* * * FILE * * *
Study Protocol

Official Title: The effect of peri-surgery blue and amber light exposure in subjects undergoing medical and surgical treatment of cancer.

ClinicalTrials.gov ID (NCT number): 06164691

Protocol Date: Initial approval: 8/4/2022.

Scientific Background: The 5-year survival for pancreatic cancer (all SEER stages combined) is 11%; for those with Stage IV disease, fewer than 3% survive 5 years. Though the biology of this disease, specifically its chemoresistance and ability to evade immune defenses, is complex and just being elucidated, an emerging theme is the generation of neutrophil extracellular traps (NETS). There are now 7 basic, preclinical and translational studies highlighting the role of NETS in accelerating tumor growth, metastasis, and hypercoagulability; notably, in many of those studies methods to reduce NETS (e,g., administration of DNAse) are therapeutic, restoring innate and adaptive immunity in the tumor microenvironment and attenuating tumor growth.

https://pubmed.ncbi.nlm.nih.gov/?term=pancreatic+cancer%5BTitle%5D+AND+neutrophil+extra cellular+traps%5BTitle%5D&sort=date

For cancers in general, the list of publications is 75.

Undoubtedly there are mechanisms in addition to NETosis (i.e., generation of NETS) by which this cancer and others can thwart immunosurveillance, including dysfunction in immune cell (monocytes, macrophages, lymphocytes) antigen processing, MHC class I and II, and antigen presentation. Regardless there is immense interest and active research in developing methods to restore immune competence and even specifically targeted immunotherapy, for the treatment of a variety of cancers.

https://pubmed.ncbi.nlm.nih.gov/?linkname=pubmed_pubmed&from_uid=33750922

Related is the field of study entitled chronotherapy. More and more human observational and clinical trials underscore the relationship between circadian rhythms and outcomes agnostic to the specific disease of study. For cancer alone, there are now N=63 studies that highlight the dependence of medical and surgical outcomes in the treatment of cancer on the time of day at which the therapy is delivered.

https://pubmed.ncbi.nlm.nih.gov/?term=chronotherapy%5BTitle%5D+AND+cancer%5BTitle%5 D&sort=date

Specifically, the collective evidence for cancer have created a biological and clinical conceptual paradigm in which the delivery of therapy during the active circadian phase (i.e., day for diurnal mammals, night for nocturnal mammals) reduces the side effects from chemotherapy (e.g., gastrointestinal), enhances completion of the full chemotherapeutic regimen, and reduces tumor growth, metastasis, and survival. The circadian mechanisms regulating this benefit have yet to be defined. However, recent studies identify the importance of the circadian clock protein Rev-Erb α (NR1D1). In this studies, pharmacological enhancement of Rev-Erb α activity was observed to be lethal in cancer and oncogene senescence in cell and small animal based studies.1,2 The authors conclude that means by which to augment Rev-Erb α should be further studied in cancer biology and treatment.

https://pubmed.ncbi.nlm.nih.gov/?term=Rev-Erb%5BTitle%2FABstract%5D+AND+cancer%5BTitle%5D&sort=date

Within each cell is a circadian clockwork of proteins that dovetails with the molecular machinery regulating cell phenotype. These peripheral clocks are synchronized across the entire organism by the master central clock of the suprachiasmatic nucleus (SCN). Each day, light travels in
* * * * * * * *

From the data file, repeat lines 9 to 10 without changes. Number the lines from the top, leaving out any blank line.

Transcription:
https://pubmed.ncbi.nlm.nih.gov/?linkname=pubmed_pubmed&from_uid=33750922

Related is the field of study entitled chronotherapy. More and more human observational and clinical trials underscore the relationship between circadian rhythms and outcomes agnostic to the specific disease of study. For cancer alone, there are now N=63 studies that highlight the dependence of medical and surgical outcomes in the treatment of cancer on the time of day at which the therapy is delivered.